Title: WG ECOSTAT report on common understanding of using mitigation measures for reaching Good Ecological Potential for heavily modified water bodies: Part 2: Impacted by flood protection structures
Authors: BUSSETTINI MKLING JOHANVAN DE BUND WOUTER
Editors: KAMPA ELEFTHERIA
Publisher: Publications Office of the European Union
Publication Year: 2018
JRC N°: JRC110957
ISBN: 978-92-79-80289-8 (print)
978-92-79-80290-4 (pdf)
ISSN: 1018-5593 (print)
1831-9424 (online)
Other Identifiers: EUR 29131 EN
OP KJ-NA-29131-EN-C (print)
OP KJ-NA-29131-EN-N (online)
URI: http://publications.jrc.ec.europa.eu/repository/handle/JRC110957
DOI: 10.2760/875939
10.2760/399554
Type: EUR - Scientific and Technical Research Reports
Abstract: Hydromorphological alterations due to floods are among the most widespread pressures on water bodies in Europe. Along with storms, floods are the most relevant natural disaster in Europe, in terms of economic costs due to direct damage to infrastructure, property and agricultural land, and indirect losses. As such, flood protection structures and actions are among the main causes for hydromorphological alteration and ecological impairment. Moreover, mitigation measures options, in the case of HMWB for flood protection, are very limited. Any action for mitigation could in fact result into a weakening of flood protection, increasing risk for population and assets. However, in a substantial number of these water bodies, the effects of the alterations are expected to require some mitigation if good ecological potential (GEP) is to be achieved. One of the core activities for the CIS WG ECOSTAT between 2013 and 2017 has been to try to compare the ecological quality expected by different countries for water bodies impacted by flood protection. The process involved the use of a number of workshops and questionnaires to collect relevant information from European water managers. This report is based on information collected via a template on mitigation measures for water bodies impacted by flood defence structures, which was completed by 18 countries. The key findings of the exercise are as follows: • Comparing the mitigation expected for good ecological potential by different countries provided a good basis for identifying similarities and differences between those countries’ standards for good ecological potential. It also provided a valuable opportunity for the exchange of information. • Although not all Member States (MS) have developed a national hydromorphological assessment method, most of them answered that their assessment systems can detect the hydromorphological impacts due to flood defence structures and actions. • Regarding the scale of the impacts, it appears that in the case of flood defences, which work in longitudinal, lateral and vertical dimensions, a typical range of length of impacts cannot be found. • Some flood defence structures are not very common in some countries, which could explain why the assessment systems are not actually detecting them (e.g. grade control structures, groynes, etc.). • Few MS have already developed a national library of mitigation measures. Even if a national library for mitigation measures is present, MS may not have considered all the possible impacts from flood defences for different reasons. The reasons for not identifying the need for certain types of mitigation is mainly linked to the fact that in some countries, (e.g. mainly lowland), some flood defences are not used, and therefore the related impacts and measures are not considered. Another reason may be that some countries are lacking an appropriate assessment system to detect some types of impact. • The majority of MS consider measures aimed at enhancing longitudinal connectivity for fish and sediments and e-flows to be both highly effective and without an adverse effect on use. Fish passages and light bank protection structures seem to be considered as the most effective measures. • On the contrary, measures linked to enhancing lateral continuity or heterogeneity of banks and channel are deemed to have an adverse effect on use, lowering the level of protection from floods. • The most common reasons for ruling out mitigation measure options are significant effects on use or the wider environment. Some MS rule out mitigation measures that are technically infeasible and/or disproportionately costly.. • A general preliminary conclusion is that there is a need for a common language in order to understand what flood structures and actions are and their impacts in terms of scales and magnitude, on fluvial hydromorphology and biological processes. • Further development of the use of HMWB in respect to flood protection is also needed, with a better understanding of the effects of mitigation measures on hydromorphology and biota and of the potential adverse effects on the use. This requires close cooperation with experts working on the implementation of the Floods Directive and again calls for the need of a common language and understanding.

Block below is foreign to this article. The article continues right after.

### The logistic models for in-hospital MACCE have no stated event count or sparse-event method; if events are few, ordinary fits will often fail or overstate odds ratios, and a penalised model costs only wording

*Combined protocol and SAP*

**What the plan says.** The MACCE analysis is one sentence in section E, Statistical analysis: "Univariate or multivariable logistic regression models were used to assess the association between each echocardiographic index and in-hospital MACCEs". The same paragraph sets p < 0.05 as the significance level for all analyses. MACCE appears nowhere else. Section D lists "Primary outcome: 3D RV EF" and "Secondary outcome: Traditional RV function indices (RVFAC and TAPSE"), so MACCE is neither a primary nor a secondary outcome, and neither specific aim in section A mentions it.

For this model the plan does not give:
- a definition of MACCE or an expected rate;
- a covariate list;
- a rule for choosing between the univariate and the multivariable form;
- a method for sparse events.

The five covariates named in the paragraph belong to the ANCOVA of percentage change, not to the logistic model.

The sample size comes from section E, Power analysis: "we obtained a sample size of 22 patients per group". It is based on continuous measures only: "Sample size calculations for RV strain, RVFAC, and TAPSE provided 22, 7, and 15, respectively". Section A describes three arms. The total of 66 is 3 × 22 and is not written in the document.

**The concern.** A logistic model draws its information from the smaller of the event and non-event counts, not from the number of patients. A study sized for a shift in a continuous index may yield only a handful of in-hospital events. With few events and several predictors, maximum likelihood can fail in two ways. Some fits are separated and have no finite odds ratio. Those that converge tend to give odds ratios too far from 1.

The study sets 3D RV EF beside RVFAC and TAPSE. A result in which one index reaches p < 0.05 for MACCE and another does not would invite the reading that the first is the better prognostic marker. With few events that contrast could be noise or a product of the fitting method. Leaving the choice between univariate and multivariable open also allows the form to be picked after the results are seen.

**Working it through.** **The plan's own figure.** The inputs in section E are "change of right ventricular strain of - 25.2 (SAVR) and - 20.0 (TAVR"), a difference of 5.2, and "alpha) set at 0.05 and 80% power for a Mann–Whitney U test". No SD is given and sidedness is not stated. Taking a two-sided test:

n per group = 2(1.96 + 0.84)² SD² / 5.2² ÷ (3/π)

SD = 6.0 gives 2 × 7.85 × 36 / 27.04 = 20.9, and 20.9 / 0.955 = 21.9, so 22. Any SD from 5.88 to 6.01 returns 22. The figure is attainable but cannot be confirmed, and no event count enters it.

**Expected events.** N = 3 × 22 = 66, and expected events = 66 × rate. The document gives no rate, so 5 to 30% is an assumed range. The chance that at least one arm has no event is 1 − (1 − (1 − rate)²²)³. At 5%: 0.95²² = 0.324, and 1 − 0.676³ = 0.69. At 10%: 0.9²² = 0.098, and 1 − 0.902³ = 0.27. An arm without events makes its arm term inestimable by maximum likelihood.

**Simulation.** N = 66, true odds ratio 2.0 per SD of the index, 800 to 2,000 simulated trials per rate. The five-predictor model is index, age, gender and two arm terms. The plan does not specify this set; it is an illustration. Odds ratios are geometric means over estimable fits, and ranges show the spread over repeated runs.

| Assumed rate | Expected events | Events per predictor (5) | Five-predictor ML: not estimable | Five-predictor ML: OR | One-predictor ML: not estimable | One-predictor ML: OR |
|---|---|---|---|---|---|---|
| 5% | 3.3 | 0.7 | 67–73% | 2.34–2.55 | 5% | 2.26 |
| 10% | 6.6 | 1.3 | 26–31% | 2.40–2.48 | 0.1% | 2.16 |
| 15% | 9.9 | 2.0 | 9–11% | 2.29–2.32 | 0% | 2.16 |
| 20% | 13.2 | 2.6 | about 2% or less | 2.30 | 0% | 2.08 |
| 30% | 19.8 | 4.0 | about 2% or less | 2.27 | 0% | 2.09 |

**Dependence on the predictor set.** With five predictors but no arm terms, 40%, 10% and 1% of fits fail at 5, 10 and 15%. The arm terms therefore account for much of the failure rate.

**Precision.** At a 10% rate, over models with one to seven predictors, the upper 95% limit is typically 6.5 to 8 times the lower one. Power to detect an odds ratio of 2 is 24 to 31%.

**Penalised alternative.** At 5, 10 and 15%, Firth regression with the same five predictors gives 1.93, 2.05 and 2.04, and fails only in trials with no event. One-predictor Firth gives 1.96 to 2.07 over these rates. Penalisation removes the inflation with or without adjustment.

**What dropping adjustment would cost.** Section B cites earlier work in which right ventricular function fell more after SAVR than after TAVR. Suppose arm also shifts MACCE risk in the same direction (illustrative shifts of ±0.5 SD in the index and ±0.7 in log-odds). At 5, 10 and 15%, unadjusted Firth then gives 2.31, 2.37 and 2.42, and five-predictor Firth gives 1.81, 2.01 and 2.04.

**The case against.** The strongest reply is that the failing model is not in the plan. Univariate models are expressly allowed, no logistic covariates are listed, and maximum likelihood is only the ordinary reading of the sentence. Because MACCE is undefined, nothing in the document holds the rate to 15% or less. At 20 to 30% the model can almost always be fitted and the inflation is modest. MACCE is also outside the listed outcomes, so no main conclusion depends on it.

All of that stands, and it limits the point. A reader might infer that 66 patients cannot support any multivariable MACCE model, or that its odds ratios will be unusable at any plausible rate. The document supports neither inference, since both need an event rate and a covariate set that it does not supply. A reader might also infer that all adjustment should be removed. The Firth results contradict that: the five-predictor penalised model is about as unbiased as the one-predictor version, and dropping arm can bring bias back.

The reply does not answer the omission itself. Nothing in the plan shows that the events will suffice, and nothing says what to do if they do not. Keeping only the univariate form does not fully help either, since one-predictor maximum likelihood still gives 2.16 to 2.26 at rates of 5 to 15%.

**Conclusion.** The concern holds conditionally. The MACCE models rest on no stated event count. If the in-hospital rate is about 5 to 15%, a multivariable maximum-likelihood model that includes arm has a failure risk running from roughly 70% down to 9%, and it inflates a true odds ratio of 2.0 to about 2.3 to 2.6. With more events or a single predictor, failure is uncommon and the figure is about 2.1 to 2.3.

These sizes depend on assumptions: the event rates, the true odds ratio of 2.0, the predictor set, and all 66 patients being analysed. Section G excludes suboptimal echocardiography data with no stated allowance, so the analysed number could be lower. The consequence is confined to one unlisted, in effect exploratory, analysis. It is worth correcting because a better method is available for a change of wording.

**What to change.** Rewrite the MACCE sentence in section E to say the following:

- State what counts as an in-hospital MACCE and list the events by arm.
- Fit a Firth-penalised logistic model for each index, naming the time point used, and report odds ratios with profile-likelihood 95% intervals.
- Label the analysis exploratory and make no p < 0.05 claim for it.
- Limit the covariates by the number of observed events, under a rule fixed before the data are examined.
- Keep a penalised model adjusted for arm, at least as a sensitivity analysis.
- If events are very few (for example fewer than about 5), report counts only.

JRC Directorate:Sustainable Resources

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